Intelligent seawater pump controller introduced Colfax

May 12 2013


Colfax Fluid Handling, a subsidiary of Colfax Corp has introduced the Colfax Fluid Handling Smart Technology CM-1000 Series, which is an intelligent seawater cooling system controller.

It has been designed to maximise shipboard pumping efficiency while lowering operating and maintenance costs and maximising uptime, the company said.

According to Colfax, this produces a greener, sustainable solution with energy savings up to 80%, maintenance savings up to 50%, a safe operation, short-term return-oninvestment and long term savings for total ownership.

CM-1000 can be applied to either new vessels, or through retrofitting existing seawater cooling systems. Designed to work effectively with both 2 x 100% and 3 x 50% pumping configurations, the CM-1000 offers:

  • Variable speed operation that adjusts and lowers motor and pump speeds, providing energy savings between 40% and 80% and reducing the loads to provide longer equipment life and minimise maintenance. This replaces the traditional system design that features continuously-running pumps at full speed for worst-case conditions (32 deg C seawater, full load of all equipment, plus a bypass control).
  • Condition monitoring that detects potential wear and/or fault conditions, such as bearing damage, misalignment, or coupling damage, mechanical seal damage and dry running, to help to prevent a catastrophic breakdown.
  • Operation monitoring that extends mean time between failures (MTBF) by avoiding part load and overload operation to decrease bearing load and cavitation occurrences and to provide safe operation and consistent pump performance.

“Our Smart Technology CM-1000 Series provides shipowners and shipbuilders significant energy and maintenance savings, increased uptime and enhanced productivity,” said Karl-Johan Brinck, vice president, commercial marine, Colfax Fluid Handling.

“Immediate fuel savings can be achieved through the system’s intelligent operation, measuring freshwater cooling water temperatures, automatically adjusting the speed for seawater-cooling electric motors and pumps accordingly and operating them at only the speed required to deliver optimal cooling,” said Christian Martin, director, product management, commercial marine, Colfax Fluid Handling. “For example, lowering revolution speed by 20% is designed to reduce flow by 20% and effectively cut energy consumption by 50%. Reducing overall loads enhances the life of equipment; that means reduced maintenance and an enhanced return on equipment investment.”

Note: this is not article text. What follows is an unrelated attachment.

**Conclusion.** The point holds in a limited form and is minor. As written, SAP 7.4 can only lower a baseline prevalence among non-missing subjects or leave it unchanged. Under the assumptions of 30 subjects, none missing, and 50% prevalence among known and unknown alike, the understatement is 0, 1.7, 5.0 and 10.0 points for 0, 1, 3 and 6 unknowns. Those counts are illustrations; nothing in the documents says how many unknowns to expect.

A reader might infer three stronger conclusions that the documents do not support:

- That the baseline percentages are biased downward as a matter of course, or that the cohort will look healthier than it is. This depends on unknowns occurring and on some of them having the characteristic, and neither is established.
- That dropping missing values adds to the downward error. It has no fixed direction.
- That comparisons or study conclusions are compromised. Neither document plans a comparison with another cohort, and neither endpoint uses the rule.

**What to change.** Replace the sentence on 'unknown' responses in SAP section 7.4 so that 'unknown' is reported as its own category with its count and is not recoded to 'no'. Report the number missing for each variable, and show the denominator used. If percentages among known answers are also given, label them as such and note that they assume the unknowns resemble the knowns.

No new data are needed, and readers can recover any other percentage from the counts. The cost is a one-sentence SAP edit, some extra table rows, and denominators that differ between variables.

No wasted energy

The CM-1000 Series uses only the energy necessary to provide exactly the right cooling performance with precisely the right flow of sea cooling water to ensure a constant temperature level of fresh cooling water.

“This means that there is no overcapacity and no need for bypass control and no wasted energy,” Martin said.

In parallel, the CM-1000 provides constant and reliable cooling to all shipboard consumers of energy, such as the main engine, generator and auxiliary equipment, even at sea water temperatures up to 32 deg C.

 

For tankers the control box must be located outside an EX area.

 

As temperature conditions change on the freshwater side, the system reacts by varying the speed of the seawater pump electric motors accordingly, using only the speed – and energy – required to provide optimal cooling conditions. This effectively reduces hydraulic loads and enhances the lifetime of the motors, pumps and related equipment through reduced usage and wear.

 

The system is designed to work with both two (below) and three (above) pumping configurations.

 

The series use sensors to monitor equipment and the operation conditions of each specific pump. Then the CM-1000 exchanges data through an Ethernet and provides real-time information and status indicators to the control room. Warning and alert alarms can be delivered both visually and audibly, allowing crew to make necessary system adjustments, or to service components only when necessary, freeing them to concentrate on other tasks.

Maintenance-savings may be best realised through continuous monitoring that helps to ensure the highest levels of uptime.

“Simple and inexpensive parts such as a ball bearing may be easily replaced when stocked on board, but if a worn-out bearing goes undetected, a pump’s impeller and volute casing may be damaged, or the pump shaft may crack,” Martin said. “None of these are inexpensive repairs and these are parts usually not carried in a ship’s store. It can be a nightmare if an essential pump goes out of service while a ship is at sea, costing tens of thousands of dollars per day in downtime. Colfax Fluid Handling CM-1000 Smart Technology for Commercial Marine Applications works to prevent such occurrences, providing long-term ROI.”

The company told Tanker Operator that it is applicable to the tanker sector, as long as it is not in an Ex-area. The electronic parts, such as the controller box and frequency converters, may be installed in a non-Ex-proof area, outside the engine room, or an Ex-area.



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